What We Can Learn About Food from Here Comes Honey Boo Boo

While it's easy to gawk at "sketti" and cheezy-ball wars, there are plenty of positives to take away from the eating habits of Mama June and her clan.

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If you haven’t seen the show Here Comes Honey Boo Boo, now in its second season on the TLC network, then you’ve surely heard about it. The cloud of criticism that surrounds the antics of Alana “Honey Boo Boo” Thompson—a sass-spouting seven-year-old pageant contestant—and her family’s life in rural Georgia, has ranged from eye-rolling disapproval to righteous condemnation for the family’s nose-picking, mud-wrestling, cheesy-ball-eating lifestyle.

The show’s producers have also been denounced for framing the show with establishing shots depicting stereotypical markers of low-class Southern life: outhouses, drainage canals, slow-moving railroad ticking through town, and humping dogs. Unsurprisingly, there is lots of food imagery too—in fact, what the Shannon/Thompson clan puts in their mouths is a main focal-point of the show. If there is one dish that characterizes their diet, it would be “sketti,” which June “Mama” Thompson calls her family’s favorite. ‘Sketti’ is spaghetti, boiled until it can stick to the wall when flung at it, sauced with a melted slurry of margarine and ketchup nuked in the microwave. It’s a dish that would make the Alice Water’s of the world clutch their pearls in horror.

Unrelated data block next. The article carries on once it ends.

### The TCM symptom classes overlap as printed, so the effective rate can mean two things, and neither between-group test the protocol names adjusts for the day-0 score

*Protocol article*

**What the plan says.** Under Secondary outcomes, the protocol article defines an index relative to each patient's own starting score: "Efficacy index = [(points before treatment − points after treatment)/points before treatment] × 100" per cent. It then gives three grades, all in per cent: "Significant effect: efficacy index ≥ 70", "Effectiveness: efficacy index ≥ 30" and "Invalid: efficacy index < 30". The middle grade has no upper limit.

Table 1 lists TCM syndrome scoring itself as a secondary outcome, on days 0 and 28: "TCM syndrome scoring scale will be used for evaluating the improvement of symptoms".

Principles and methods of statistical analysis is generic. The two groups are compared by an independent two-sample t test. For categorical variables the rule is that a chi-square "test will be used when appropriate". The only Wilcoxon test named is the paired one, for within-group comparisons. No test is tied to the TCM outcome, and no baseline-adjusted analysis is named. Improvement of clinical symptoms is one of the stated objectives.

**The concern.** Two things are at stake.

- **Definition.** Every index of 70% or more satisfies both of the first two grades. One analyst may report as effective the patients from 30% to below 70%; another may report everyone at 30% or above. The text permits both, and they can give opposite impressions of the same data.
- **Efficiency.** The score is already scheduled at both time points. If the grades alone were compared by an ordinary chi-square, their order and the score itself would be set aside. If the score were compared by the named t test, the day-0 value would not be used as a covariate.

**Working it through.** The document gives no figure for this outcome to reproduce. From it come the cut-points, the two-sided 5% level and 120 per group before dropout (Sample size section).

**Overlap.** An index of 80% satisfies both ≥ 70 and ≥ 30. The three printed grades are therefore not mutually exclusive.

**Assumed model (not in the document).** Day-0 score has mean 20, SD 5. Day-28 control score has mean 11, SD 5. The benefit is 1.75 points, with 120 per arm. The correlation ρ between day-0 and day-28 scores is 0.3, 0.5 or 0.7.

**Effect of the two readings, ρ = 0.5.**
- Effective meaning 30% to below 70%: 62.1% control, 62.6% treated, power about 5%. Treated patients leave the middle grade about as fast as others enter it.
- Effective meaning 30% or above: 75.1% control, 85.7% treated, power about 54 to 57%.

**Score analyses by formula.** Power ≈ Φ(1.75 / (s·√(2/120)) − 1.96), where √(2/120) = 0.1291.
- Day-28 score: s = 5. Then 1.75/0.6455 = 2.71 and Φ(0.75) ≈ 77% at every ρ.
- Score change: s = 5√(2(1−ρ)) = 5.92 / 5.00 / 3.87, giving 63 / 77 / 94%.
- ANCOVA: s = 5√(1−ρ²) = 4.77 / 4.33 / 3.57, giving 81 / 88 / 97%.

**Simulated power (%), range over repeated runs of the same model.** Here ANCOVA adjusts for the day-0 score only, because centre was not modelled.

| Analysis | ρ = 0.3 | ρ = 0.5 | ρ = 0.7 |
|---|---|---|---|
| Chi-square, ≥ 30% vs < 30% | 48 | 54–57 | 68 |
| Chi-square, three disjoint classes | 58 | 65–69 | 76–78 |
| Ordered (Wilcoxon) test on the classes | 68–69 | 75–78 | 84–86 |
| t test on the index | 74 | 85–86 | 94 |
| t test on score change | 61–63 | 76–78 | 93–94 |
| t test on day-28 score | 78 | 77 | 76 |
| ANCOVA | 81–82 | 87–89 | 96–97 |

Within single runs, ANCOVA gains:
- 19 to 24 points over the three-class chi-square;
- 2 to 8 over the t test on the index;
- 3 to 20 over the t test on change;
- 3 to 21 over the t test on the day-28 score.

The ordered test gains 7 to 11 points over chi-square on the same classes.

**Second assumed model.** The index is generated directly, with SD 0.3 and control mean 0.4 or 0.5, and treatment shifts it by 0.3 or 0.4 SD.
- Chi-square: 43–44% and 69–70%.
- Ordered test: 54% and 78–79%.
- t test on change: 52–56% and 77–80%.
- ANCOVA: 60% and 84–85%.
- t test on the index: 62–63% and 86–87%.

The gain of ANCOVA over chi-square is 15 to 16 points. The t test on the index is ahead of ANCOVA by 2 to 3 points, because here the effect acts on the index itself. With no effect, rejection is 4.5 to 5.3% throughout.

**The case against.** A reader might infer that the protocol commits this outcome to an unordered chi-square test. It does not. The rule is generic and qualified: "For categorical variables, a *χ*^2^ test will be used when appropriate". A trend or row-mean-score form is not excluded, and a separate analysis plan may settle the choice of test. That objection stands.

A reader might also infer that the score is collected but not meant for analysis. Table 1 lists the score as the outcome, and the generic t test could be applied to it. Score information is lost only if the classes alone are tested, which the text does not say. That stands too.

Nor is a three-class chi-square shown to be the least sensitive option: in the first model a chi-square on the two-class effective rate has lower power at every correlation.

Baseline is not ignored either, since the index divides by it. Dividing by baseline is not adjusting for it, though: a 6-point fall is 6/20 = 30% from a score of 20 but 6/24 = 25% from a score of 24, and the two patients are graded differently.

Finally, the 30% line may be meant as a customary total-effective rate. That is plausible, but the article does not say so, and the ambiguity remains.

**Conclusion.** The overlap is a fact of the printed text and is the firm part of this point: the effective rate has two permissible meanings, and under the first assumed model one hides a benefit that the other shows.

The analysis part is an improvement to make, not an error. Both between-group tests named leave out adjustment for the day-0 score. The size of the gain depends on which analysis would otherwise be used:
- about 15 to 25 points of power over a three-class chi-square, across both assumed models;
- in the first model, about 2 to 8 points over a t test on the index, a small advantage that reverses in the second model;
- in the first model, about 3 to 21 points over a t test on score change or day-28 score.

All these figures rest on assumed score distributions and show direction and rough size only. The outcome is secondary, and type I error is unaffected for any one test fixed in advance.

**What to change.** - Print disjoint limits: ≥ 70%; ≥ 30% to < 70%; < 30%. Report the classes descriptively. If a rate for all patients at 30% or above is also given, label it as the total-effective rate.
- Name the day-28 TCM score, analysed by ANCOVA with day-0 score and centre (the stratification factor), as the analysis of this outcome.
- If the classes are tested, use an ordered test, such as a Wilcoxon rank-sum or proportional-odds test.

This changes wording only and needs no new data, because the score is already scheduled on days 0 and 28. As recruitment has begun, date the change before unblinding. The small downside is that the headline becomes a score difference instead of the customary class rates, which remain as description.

The family's diet is an easy target for reality-show masterminds looking to get a rise out of the folks at home, jeering while munching on organic pita chips. There's an obvious emphasis on heavy, fried fare; vegetables are completely absent; throw-away pans and plates are used for every meal; and, most infamously, June pumps Alana full of "go-go juice"—a mixture of Red Bull and Mountain Dew—to escalate her energy before a pageant. Her recipe for canned cranberry sauce, sliced into rounds and doused in sugar, is about the closest thing they get to a salad.

Yet for all the nutritional woes of the Shannon-Thompson family’s meals, there is something earnest and admirable about some of their food habits. If we ignore the scripted dialogue and exploitative doctoring inherent in reality television, and instead take take Here Comes Honey Boo Boo at face value, we see a rich and engaged domestic sphere, one that can illuminate links between class and diet, poverty and health. Here are five things we can learn from the world of cup-a-farts, dogpiles, and monstrous five-pound pulled pork sandwiches.

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